The 281st Civil District Court is a civil trial bench.  Because the role of the judge is to fairly and impartially try cases, trial experience is the most important qualification for voters to choose a candidate. I am the only candidate in my race with first chair jury trial experience.  I have tried to verdict almost every type of case that could potentially come before the court.  I also sit second chair to assist younger lawyers who are learning or who need help and guidance.  I can start working the day I am elected.

    The Harris County District Clerk’s Web site provides a listing of cases involved in litigation where attorneys have been named as counsel of record.  As of January 31, 2010, the district clerk web site indicates that I have filed and litigated 223 cases during my years of practice.  My opponent has been listed in just five (5) cases.  This is a civil trial court bench.  The people of Harris County deserve someone who can begin working on the day they are elected.

    I came to Houston in 1985.  I graduated from South Texas College of Law in 1987 and have practiced law here in Houston since that time.  I have raised my daughter, mostly as a single mom, here in Houston.  I have learned patience from being a mom which will allow me to exercise the judicial temperament necessary to be a judge.

Committed Democrat:

    I am a sustaining member of the Harris County Democratic Party, a member of a number of Democratic groups, including the Spring Branch Democrats, Meyerland Democrats and Tejano Democrats.  My daughter, Andrea and I, are both members of Oak Forest Democrats and the GLBT caucus.  Andrea is also a member of the Young Democrats.  In 1994, I won a contested democratic primary for judge of the 234th Civil District Court.  I unfortunately, along with many other good democrats, lost in the general election in a Republican sweep.  Since then I have helped in many democratic campaigns including Judge Jaclanel McFarland, Judge Robert Schaffer, Judge Steven Kirkland,  Judge Kathy Stone, State Rep. Ellen Cohen, State Rep. Jessica Farrar, Mayor Bill White and Michael Skelly for Congress.  I have contributed money, pushed cards on Election Day and block walked.  In 2008 on Election Day I served at the party headquarters as legal counsel for any problems and issues that arose during the day.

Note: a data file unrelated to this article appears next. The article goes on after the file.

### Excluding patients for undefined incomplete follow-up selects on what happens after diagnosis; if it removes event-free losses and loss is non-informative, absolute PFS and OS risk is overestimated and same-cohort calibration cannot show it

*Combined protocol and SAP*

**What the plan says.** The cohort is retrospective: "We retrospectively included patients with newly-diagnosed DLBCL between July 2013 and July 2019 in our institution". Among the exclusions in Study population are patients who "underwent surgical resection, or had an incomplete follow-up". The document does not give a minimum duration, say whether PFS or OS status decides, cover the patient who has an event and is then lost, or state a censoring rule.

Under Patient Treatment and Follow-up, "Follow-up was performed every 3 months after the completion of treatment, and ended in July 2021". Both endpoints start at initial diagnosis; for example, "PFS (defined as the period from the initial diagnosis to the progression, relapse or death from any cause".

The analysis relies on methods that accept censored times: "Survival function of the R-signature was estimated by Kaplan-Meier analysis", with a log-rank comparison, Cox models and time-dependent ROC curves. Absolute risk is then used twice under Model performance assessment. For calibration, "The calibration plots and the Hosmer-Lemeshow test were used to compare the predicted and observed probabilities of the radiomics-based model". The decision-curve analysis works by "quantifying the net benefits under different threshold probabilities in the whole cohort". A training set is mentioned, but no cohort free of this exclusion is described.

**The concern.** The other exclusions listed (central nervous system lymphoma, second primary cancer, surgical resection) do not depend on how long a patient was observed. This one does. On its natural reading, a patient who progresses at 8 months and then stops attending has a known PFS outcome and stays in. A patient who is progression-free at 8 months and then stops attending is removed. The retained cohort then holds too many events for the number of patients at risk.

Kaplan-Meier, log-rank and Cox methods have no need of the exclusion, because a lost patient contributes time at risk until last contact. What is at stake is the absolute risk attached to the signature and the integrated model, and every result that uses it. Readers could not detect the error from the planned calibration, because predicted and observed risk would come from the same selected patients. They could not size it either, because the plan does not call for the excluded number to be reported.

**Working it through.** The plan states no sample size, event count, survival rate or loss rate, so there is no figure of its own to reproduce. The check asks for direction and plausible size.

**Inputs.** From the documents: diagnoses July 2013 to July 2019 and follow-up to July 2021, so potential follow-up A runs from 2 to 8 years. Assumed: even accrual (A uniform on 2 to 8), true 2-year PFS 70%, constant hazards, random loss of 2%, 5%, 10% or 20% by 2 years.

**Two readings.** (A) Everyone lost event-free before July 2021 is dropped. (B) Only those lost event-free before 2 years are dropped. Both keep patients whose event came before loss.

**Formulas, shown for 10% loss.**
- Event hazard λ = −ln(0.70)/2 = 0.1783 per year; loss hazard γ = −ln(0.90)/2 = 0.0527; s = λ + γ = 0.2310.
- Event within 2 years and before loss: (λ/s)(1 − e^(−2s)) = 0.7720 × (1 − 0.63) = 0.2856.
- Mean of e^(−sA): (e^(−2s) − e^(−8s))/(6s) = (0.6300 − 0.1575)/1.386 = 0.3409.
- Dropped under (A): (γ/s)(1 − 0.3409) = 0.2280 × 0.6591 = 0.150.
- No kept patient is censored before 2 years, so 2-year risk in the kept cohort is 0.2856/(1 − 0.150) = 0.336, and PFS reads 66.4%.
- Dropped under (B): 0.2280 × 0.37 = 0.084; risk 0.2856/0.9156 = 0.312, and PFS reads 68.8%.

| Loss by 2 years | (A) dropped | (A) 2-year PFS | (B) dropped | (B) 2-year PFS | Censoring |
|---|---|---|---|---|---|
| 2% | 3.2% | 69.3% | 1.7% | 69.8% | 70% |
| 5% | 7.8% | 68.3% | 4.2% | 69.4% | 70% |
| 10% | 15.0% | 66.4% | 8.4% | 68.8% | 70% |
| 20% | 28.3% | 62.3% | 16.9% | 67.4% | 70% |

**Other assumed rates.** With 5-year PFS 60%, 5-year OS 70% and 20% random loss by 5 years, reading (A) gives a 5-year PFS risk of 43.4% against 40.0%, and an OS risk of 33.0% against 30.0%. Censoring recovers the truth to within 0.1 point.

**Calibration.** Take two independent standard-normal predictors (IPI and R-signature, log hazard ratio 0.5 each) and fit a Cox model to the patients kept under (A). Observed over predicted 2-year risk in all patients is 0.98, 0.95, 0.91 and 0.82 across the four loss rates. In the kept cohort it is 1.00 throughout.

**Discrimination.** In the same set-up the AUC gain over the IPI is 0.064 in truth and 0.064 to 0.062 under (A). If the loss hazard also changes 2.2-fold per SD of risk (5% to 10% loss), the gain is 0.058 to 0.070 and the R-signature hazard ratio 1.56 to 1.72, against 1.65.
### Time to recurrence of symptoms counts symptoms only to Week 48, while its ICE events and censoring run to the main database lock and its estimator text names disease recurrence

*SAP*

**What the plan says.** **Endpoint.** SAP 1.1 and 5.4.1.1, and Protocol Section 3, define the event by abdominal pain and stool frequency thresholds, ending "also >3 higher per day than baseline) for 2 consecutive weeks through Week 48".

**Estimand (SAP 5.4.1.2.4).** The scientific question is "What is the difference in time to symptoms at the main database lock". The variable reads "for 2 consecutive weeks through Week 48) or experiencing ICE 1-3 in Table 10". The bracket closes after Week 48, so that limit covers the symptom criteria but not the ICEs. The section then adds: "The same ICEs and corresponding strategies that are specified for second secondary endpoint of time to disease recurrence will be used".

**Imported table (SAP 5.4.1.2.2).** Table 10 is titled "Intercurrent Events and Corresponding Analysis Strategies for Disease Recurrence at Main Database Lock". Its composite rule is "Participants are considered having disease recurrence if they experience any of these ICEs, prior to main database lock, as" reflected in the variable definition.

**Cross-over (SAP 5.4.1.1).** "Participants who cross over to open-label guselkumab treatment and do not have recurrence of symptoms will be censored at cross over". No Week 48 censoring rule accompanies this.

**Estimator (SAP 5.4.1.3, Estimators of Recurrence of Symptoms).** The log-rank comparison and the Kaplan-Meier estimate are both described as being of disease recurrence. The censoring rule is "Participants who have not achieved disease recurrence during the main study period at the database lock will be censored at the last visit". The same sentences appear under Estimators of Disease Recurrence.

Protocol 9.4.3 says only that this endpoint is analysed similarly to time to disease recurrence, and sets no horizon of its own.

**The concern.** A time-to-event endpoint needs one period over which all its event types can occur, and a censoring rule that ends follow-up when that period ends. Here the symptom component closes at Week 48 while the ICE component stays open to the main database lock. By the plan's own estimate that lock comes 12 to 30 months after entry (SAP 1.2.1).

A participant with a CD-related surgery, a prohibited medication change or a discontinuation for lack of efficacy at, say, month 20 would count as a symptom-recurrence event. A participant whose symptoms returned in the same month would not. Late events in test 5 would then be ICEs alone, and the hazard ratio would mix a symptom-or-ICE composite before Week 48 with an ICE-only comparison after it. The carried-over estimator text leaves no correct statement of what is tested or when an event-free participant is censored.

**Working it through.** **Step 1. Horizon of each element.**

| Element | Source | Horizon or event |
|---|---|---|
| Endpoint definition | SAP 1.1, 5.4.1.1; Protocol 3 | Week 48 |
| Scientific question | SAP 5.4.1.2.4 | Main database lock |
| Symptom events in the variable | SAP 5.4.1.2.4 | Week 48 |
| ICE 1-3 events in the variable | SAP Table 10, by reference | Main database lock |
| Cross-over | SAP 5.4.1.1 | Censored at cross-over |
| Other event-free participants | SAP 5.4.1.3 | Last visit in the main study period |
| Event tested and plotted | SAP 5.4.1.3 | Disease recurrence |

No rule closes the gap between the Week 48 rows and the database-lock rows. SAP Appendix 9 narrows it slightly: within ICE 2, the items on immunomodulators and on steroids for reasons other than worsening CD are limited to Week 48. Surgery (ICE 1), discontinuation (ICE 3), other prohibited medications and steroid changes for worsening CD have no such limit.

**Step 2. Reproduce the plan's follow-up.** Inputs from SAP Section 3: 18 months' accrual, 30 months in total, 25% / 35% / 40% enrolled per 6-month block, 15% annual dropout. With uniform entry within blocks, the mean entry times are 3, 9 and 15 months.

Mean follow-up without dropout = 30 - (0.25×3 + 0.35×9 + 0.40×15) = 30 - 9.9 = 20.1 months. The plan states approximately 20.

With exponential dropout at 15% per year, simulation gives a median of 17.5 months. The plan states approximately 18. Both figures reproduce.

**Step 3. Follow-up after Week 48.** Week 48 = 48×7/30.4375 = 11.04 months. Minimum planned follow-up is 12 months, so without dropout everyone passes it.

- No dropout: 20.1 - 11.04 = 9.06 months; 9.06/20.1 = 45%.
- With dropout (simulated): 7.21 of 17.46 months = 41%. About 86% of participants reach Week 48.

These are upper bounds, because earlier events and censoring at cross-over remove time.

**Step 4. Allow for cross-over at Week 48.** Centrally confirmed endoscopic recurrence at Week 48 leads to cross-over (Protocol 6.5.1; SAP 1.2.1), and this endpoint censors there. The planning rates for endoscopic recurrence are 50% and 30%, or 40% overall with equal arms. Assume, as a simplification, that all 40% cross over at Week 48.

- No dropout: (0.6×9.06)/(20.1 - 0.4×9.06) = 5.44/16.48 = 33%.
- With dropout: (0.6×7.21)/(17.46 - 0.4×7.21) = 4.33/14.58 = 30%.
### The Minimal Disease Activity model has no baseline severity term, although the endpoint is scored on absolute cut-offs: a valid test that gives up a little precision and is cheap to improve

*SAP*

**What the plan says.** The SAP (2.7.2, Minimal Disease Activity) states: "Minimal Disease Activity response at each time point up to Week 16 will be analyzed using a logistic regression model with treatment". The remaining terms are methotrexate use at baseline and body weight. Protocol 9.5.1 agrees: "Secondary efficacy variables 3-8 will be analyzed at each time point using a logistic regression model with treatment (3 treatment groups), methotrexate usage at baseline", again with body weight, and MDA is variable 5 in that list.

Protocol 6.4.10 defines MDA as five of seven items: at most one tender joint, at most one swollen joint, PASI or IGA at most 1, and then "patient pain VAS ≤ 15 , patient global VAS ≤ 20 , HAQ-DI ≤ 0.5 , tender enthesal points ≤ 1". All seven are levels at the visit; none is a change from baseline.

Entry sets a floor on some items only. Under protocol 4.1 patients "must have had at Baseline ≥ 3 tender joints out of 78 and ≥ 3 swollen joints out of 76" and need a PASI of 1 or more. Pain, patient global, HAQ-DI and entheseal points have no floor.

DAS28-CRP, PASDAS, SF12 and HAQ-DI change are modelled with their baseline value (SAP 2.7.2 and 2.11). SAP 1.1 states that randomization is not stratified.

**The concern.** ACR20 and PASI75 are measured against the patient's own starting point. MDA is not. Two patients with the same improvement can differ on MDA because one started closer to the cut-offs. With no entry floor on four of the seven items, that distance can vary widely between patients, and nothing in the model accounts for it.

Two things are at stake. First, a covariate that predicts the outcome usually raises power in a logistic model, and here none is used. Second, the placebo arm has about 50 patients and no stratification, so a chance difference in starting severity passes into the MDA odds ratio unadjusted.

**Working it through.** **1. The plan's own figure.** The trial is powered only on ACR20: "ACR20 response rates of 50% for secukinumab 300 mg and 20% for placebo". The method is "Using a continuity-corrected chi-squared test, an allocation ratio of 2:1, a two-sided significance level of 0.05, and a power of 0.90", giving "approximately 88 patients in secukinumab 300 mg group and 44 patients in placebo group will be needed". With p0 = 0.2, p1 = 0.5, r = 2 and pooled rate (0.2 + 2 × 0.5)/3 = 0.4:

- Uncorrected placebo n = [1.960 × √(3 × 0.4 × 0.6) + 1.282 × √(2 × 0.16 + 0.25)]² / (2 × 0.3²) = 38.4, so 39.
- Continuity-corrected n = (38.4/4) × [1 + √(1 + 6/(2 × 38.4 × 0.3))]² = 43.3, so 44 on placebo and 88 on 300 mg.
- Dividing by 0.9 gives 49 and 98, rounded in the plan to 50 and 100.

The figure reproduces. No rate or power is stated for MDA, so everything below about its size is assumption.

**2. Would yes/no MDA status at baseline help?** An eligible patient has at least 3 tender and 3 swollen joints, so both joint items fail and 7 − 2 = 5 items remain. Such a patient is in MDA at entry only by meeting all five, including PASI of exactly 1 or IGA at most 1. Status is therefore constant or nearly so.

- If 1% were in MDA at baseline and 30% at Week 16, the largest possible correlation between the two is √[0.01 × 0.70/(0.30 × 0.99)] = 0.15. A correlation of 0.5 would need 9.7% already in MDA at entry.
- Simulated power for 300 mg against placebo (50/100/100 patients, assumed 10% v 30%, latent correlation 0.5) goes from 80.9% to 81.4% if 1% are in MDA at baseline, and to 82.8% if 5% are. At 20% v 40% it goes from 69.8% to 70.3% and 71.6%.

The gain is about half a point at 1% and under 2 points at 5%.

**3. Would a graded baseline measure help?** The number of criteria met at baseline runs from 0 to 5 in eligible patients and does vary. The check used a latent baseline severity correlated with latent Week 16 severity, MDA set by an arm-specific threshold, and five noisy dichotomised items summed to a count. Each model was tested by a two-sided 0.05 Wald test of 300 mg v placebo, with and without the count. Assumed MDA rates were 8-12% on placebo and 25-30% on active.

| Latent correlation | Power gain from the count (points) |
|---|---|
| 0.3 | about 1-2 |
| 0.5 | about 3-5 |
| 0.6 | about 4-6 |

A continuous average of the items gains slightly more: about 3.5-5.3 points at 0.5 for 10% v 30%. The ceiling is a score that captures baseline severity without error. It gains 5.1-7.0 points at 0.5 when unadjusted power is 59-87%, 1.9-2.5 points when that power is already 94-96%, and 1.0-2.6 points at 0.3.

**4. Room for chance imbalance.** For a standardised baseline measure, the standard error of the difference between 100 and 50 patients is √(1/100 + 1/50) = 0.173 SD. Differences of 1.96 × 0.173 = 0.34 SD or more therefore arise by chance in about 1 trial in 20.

Community Focused:

    I maintain on my docket at least one pro bono case where I represent a woman in need of either a divorce, child support, child custody or a protective order.  I volunteered after Hurricane Ike and provided legal services through the Houston Bar Association at the hurricane victim’s assistance centers.  I often volunteered at my daughter’s high school having coordinated a mock trial event with the senior class.  I volunteered for the Children’s Assessment Center and assisted participants at a skeet shoot.  My favorite activity, however, is serving as a “judge” at South Texas School of Law for the mock trial program.  This I do approximately twice a year and have done since I graduated law school in 1987.  I feel that I have been fortunate in life to have obtained the education that I have received and to practice a profession I could only have dreamed about as a child.  I want to share that with as many people as I can who cannot otherwise afford an attorney or someone to help them.

Justice for All:

    It is important that we elect Judges who are fair and impartial, who do not have a preconceived notion about who should win before they hear any testimony or evidence. I have a passion for justice that has grown through my years of practice. I believe in the rule of law, I believe that each litigant that comes before the court, whether poor or rich, educated or not, whether represented by counsel or not, deserves a fair and impartial judge.  Backed by my belief that justice and fair play are the fundamental values of the United States and Texas Constitutions, I am running for Judge of the 281st Civil District Court.  My name is Donna Roth and I would consider it an honor and a privilege to serve as your next judge of the 281st Civil District Court in Harris County, Texas and I am, therefore, asking for your vote on March 2, 2010 in the Democratic Primary Election.